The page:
Nancy Adrian of Washington County Extension Receives Award for Her Work With Women in Ag
By Madeline Schultz
Congratulations to Nancy Adrian of Iowa State University Extension and Outreach Washington County office on her award for her work with Women in Ag! Nancy received her award for Professional Excellence in Agriculture and Natural Resources Programming at the annual Agriculture and Natural Resources Conference on April 5, 2017.
Engaging women in learning more about their agricultural businesses is a long-term commitment for Nancy Adrian, Washington County Extension Director. In 2004, Washington County Extension and Outreach held the very first Iowa Annie’s Project, in which Nancy participated. Since that time, the county has hosted two more Annie’s Project courses, a Women Marketing Grain course, and a Managing for Today and Tomorrow farm transition planning course for women. In all, 98 women participated in the five courses. Women continue to request additional opportunities for learning more about agriculture and business.
As fate would have it, another opportunity to provide education to women in agriculture was just around the corner.
One summer day in 2015, , Julie Foster Van Camp from the state of Washington, contacted Nancy to see how she could help educate current and future farmers and encourage agriculture sustainability. She flew to Iowa to meet Nancy and others she gathered in September, 2015. “When I answered the phone that day, I had no idea where this would take us,” says Nancy.
Out of this grew a 30-member Women in Ag Advisory Board of women farmers and landowners, extension council members, business people, USDA employees, and extension specialists. They meet regularly to brainstorm challenges for women in ag and how to meet individual needs. “I think the fact that we have an advisory board is HUGE,” says Nancy. The diverse makeup of the board allows them to access information from different sectors and address issues facing women in all facets of agriculture. “The board gives women and other members of the ag community a forum for voicing their issues or concerns, and improves the flow of knowledge and communication on agricultural issues throughout the county,” says Nancy.
The board develops new programs that benefit farmers and rural communities in Washington County. They help bring new sources of funding to extension programming. The board worked with Hills Bank and Trust and obtained a $4,000 Riverboat Foundation grant in support of the new women in ag conference. The board reaches out to individuals who have attended past extension programs to ask for feedback and spread the word about what they are accomplishing. “One of the surprising benefits of the advisory board is that women on the board are gaining the confidence to become more involved in the decision-making process on their home farms and are asking more questions about their family farming operations,” says Nancy.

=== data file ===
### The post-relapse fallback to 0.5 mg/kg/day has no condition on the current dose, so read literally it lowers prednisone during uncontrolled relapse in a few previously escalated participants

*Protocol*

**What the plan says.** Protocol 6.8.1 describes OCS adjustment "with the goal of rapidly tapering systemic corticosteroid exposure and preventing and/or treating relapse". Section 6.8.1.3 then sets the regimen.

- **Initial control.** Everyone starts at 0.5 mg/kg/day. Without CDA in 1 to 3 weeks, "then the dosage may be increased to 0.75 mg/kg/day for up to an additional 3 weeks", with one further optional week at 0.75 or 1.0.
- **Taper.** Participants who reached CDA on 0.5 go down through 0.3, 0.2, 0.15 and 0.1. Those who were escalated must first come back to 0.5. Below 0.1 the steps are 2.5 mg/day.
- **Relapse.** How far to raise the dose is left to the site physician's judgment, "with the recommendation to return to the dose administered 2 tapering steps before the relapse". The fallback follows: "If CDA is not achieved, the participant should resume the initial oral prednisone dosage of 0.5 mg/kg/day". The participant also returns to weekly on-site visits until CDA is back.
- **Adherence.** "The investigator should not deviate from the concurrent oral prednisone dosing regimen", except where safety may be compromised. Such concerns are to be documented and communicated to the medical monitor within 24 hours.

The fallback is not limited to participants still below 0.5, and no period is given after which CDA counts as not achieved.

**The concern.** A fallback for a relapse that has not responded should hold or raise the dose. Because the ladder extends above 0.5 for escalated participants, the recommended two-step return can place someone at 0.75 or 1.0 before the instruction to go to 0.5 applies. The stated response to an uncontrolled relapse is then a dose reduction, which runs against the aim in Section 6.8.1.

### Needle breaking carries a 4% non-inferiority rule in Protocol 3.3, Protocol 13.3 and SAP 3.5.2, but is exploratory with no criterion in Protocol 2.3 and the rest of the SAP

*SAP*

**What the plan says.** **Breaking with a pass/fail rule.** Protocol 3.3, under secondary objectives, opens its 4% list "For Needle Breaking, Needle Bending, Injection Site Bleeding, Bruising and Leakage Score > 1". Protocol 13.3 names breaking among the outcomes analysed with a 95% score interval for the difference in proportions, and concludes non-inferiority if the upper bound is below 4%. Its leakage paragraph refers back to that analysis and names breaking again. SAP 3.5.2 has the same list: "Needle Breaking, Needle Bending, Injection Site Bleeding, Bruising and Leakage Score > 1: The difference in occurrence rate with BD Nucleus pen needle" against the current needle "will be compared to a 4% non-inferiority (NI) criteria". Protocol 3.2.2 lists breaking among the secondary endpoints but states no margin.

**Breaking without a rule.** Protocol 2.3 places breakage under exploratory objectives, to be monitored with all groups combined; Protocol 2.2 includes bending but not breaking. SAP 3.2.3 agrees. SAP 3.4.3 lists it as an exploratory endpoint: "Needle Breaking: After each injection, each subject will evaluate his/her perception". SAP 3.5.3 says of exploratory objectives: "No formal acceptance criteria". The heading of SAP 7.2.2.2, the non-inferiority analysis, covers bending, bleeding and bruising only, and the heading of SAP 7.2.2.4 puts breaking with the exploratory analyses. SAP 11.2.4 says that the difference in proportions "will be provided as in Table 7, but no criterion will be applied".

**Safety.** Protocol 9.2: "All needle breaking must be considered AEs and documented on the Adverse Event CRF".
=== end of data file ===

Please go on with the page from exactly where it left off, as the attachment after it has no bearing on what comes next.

Helping women become better farm business partners and prepare for unexpected events is important to Nancy. She is representative of the 67 percent of farm women in Iowa who hold off-farm full or part-time jobs and may or may not know much about managing the farm business. In the spring of 2007, Nancy’s husband, Bob, was on a grain truck, leveling out corn that had been loaded, when he fell 13 feet, suffering a traumatic brain injury. As he recovered from the accident, Nancy had to step up to new challenges and learn to manage their 500 acre farm.
With this personal experience and her all out dedication to educating women in agriculture, Nancy and her advisory board brought Rebecca Vittetoe and Meaghan Anderson, ISU Crops Specialists, to the county with their Agronomy in the Field for Women program in 2016. More than 30 women benefited from the summer meetings at the ISU Southeast Iowa Research Farm in Crawfordsville. Based on surveys completed by participants, agronomic learning continues in the classroom throughout the winter in 2017 and plans are already underway for summer-time sessions back at the research farm.
The board also brought Ryan Drollette, ISU Farm Management Specialist, to the county to lead a young farmer group, which usually draws 20 people, including several young women. “The group helps prepare young people to become the next generation of farmers in our county,” says Nancy.
Washington County started a farming book club with seven girls and young women with events in winter 2015 and 2016. The county held a series of agriculture workshops for women in winter 2017. Extension specialists and other local professionals covered topics selected by the advisory board. The first two programs were attended by a total of 40 women.
On March 25, 2017, Washington County Extension and Outreach and the Women in Ag Advisory Board hosted their first Women in Agriculture Conference, “Cultivate Connections.” The keynote speaker was Jolene Brown, an Iowa farm woman and international expert in farm family succession planning. More than 100 women from across Iowa attended the event.
Nancy’s passion and commitment for educating women in agriculture is evident. “We are pulling out all the stops this year so we can have a very successful event!”